While I am all for everybody being in love in whatever combination they so please in real life, I can see the more morally uptight twitching their noses at the combinations proposed throughout Strange Magic as more proof that Hollywood is trying to indoctrinate their kids into some form of bestial nuptials administered by Satan himself. Not that I believe any of that b.s., but it is easy sometimes to see where the Huckabees, Santorums, and Bachmans of the world get their dim-witted, knee-jerk fire. You know, all it takes is just one film with a frog making out with a mushroom, and we are all doomed for the pits of Hades.


Cobain: Montage of Heck (2015)
Dir.: Brett Morgen
TC4P Rating: 7/9

Goddamnit, at this point I don't care if it was a suicide or a covered-up death by misadventure or murder. There seem to be scores of documentaries or docudramas out there now about Kurt Cobain leaving this void, and I am sure many more will be heading our way in the future. The Cobain doc machine has become a cottage industry of its own, almost to the point where I start to wonder if Nirvana and Courtney Love are almost encouraging the continued controversy around the supposed mystery.

Of course, I don't really believe that. (Or do I?) To do so would add me to that particular group of trolls that respond to every article in which it is mentioned that Cobain definitely committed suicide with accusations that the writer must be getting paid by Love (or with some far more graphic form of compensation) to say things that point away from conspiracy theories regarding her involvement or outright direct responsibility for his death.

The obstacle with any film about Cobain is that his death will eventually override it. You can delve into his past all you want, but the ultimate tragedy of his life fairly stains everything. After all, these films would likely not be made about his life without what happened at the end of it, and all that he created in his lifetime are likewise soaked in it. Things that even might have appeared loving or innocent get suffused with the shadow of that ending.

Cobain: Montage of Heck is not going to block out the cries of those who feel he was either murdered by Love or that she was at least involved in covering up his murder. In fact, it may turn up the volume on those cries. This is because Montage of Heck has the full cooperation of Cobain's family, including his daughter Frances Bean, and Love herself. Nothing sets off a Love-hater more than Love herself showing up, flapping her gums, and continuing her assumed inconsistency. (Myself, I am no fan of Love's, except to say that I thought she was exceptional in The People vs. Larry Flynt, a film that I adore.)

Kurt's death is barely mentioned just before the credits, but as I said, his suicide (yes, I said it) hangs over every second of the film. Taking its title from a sound collage Cobain created in 1988, Montage of Heck is composed of interviews with family and friends, animated recreations of moments in his life, unreleased live footage including behind the scenes footage from the acclaimed MTV Unplugged performance, and a steady parade of Cobain's diary clippings, notes, drawings, and song lyrics. To director Bret Morgen's credit, we get to see all sides of Cobain's personality, the beautiful and the ugly, the truly inspired and the merely profane, and as a father both loving and ambivalent. We get to understand exactly why he turned to heroin, but like any story involving the narcotic, it is never portrayed as glamorous in the least, especially when we see how idiotic and downright filthy Cobain and Love are under its influence. (I can't even imagine the smell that must have permeated that home.)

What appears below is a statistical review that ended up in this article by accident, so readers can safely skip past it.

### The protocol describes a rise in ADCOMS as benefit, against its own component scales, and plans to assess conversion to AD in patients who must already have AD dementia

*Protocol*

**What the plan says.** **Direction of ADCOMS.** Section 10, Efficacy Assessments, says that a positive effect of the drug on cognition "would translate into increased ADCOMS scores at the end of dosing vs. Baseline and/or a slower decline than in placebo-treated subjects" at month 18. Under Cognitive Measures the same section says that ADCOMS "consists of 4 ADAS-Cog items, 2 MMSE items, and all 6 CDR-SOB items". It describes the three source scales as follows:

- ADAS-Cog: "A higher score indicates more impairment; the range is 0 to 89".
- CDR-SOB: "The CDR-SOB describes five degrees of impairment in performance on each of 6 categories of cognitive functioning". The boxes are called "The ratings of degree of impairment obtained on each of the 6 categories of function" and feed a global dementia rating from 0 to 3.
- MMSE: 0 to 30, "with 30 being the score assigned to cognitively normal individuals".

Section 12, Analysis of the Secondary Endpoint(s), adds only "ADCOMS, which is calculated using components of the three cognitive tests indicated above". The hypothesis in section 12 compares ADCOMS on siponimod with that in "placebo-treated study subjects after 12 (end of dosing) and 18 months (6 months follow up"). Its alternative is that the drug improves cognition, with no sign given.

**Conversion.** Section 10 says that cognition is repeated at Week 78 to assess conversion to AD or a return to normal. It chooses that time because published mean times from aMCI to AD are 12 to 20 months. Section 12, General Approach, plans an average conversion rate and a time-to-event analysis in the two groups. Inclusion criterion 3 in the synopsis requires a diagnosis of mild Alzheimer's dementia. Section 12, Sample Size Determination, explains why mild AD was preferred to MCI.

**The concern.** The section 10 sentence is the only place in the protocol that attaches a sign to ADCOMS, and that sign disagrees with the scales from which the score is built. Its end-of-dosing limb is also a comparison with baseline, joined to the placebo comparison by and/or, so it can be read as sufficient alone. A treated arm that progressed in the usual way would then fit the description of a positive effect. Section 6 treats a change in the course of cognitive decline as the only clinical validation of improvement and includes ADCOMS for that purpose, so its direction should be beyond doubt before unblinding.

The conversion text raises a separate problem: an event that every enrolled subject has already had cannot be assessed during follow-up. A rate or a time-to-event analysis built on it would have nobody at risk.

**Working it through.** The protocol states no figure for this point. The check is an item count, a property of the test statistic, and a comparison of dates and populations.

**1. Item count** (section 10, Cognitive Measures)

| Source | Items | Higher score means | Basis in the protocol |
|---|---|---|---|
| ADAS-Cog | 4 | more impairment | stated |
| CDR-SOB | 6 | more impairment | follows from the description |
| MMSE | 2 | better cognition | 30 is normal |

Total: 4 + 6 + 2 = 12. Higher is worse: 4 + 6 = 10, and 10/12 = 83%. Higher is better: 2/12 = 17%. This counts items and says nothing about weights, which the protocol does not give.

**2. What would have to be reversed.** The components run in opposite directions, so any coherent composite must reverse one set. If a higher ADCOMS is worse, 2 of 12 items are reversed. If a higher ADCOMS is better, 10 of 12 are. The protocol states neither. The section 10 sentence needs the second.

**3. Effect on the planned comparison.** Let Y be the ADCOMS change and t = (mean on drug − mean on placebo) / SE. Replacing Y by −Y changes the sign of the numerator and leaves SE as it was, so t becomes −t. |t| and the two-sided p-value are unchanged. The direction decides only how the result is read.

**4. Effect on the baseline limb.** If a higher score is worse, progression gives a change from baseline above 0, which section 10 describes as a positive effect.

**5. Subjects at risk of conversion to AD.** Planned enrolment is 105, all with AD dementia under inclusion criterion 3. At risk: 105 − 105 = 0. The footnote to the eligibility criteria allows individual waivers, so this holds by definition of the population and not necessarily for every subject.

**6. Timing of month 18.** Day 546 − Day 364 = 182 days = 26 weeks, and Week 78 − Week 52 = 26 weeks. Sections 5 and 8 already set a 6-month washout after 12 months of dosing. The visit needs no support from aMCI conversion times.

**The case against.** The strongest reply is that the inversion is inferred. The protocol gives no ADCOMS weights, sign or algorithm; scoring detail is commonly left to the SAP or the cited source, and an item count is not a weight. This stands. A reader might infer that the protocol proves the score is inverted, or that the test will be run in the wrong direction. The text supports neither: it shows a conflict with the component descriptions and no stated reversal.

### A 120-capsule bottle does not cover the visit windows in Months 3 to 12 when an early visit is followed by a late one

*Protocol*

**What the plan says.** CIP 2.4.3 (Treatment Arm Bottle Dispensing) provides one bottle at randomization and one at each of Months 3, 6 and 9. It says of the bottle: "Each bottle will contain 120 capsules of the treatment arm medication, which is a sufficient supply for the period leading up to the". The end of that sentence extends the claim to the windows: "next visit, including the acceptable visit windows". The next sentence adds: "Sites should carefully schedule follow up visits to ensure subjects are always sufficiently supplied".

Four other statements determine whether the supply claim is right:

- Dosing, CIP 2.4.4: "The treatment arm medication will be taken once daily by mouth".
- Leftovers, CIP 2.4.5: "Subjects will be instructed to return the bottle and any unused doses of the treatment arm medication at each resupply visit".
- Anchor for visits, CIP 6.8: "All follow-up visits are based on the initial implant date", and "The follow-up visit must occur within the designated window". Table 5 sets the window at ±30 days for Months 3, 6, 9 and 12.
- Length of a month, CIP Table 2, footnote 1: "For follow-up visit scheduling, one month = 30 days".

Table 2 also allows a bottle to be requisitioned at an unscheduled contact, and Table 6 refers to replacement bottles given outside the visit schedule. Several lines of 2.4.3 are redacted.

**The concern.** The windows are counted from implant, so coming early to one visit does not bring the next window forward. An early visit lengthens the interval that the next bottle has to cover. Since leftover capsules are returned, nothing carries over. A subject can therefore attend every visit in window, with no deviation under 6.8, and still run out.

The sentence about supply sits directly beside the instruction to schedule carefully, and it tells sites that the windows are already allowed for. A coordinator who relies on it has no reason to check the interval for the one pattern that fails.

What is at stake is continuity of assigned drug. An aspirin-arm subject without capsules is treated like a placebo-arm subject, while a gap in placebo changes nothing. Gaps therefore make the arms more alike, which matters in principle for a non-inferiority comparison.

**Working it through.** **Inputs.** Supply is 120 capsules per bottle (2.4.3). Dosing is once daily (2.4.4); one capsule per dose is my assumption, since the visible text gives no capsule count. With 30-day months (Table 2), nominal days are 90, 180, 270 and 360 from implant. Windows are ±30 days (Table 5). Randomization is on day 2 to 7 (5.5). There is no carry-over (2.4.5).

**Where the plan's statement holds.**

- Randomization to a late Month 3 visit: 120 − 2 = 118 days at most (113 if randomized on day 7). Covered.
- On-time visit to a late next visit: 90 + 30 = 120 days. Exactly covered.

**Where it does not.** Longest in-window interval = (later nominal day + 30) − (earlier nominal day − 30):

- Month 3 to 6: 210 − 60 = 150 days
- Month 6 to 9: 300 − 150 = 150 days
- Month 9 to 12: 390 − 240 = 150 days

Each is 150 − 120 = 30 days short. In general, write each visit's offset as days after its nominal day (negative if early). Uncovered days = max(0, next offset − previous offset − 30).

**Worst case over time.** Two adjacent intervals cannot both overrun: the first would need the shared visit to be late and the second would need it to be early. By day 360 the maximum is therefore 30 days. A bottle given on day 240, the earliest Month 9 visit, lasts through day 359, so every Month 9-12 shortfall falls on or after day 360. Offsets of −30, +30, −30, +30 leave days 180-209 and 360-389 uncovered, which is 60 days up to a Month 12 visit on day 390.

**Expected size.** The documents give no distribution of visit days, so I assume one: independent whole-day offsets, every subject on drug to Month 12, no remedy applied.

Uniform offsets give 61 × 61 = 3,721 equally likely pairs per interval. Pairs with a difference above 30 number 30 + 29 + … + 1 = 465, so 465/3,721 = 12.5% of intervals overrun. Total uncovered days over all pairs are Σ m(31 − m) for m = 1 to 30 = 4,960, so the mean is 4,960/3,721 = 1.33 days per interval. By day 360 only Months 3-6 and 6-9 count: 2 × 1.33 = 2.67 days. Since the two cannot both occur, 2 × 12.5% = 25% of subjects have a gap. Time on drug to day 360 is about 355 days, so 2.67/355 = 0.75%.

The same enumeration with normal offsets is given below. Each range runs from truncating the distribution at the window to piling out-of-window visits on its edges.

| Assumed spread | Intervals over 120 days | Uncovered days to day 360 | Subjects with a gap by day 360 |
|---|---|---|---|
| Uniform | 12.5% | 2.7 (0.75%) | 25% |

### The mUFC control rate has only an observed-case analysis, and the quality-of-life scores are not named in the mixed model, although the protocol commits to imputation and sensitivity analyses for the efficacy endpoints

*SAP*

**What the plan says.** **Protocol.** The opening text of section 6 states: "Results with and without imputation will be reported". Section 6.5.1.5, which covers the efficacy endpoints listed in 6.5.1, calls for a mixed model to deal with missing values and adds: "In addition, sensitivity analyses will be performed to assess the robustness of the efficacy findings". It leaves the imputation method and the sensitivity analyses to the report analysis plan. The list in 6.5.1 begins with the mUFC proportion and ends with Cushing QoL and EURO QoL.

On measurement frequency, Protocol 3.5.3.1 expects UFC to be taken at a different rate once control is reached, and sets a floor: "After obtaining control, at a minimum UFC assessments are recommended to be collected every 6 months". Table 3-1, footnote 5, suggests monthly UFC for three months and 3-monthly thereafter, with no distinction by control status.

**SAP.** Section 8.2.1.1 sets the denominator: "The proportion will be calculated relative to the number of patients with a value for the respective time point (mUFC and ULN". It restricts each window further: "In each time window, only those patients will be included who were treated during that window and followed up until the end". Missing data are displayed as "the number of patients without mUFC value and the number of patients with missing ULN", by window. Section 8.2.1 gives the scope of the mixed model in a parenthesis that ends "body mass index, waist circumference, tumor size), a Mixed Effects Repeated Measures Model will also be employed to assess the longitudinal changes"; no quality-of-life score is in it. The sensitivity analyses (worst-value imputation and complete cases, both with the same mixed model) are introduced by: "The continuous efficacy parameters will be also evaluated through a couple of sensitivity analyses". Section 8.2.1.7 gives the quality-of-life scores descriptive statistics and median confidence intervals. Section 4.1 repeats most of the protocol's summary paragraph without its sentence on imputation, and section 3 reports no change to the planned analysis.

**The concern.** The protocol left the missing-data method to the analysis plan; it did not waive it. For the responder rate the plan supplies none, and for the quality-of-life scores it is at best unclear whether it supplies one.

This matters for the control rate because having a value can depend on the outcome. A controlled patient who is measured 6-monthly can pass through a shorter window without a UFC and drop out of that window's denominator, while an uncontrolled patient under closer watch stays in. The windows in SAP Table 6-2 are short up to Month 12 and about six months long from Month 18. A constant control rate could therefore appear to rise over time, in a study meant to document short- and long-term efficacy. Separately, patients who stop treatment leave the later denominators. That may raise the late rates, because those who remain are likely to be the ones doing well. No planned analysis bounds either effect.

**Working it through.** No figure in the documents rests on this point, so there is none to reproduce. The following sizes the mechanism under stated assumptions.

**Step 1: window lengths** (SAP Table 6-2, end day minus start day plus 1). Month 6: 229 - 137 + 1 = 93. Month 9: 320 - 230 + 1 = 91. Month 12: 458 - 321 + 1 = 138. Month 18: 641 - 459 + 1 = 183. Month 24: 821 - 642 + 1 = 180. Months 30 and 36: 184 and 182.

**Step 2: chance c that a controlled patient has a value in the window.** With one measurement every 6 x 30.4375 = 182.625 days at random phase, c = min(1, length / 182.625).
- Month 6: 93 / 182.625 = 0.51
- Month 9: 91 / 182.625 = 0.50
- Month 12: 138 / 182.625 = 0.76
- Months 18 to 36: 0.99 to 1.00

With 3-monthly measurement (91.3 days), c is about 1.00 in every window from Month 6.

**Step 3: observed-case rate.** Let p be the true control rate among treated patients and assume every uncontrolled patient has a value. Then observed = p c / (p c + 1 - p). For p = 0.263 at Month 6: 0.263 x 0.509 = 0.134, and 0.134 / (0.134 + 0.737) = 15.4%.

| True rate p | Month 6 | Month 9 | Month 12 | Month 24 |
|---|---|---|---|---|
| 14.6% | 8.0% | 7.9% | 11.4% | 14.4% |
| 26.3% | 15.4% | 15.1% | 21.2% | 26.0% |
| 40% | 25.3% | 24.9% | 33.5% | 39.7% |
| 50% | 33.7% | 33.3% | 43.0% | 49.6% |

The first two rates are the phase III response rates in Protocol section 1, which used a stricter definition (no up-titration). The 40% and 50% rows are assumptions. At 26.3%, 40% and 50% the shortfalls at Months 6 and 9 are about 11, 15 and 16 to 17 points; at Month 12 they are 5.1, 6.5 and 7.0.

For me, I am still mad that I got cheated out of more new Cobain music after In Utero, which I still feel is one of the best albums ever released, and which showed dramatic progression from what Nirvana put out on its first two already excellent discs. Cobain's Beatle-esque sense of melody was ever-growing, and it actively disgusted me at first that we were not going to ever know what lay ahead musically. Sure, Cobain may have crashed and burned eventually in some other way. Maybe he would have become a shell of his former self, like an updated version of Pink Floyd's Syd Barrett. Or he could have cleaned up his life, found inner peace, and his muse may have departed at the same time.

Back to reality: he is gone from this world all the same. The question is, do I want to accept he is gone forever and then use films like Montage of Heck as tribute and testament to a lost artist of great promise and talent? Or do I want to, twenty years after his passing, remain enraged to the point of boiling over because of an assumed cover-up of murder or at least rather loose investigation into a mysterious death? At the risk of upsetting all the drama-thrivers in the world (goddamnit, they are legion these days), I think that I will choose the more peaceful path...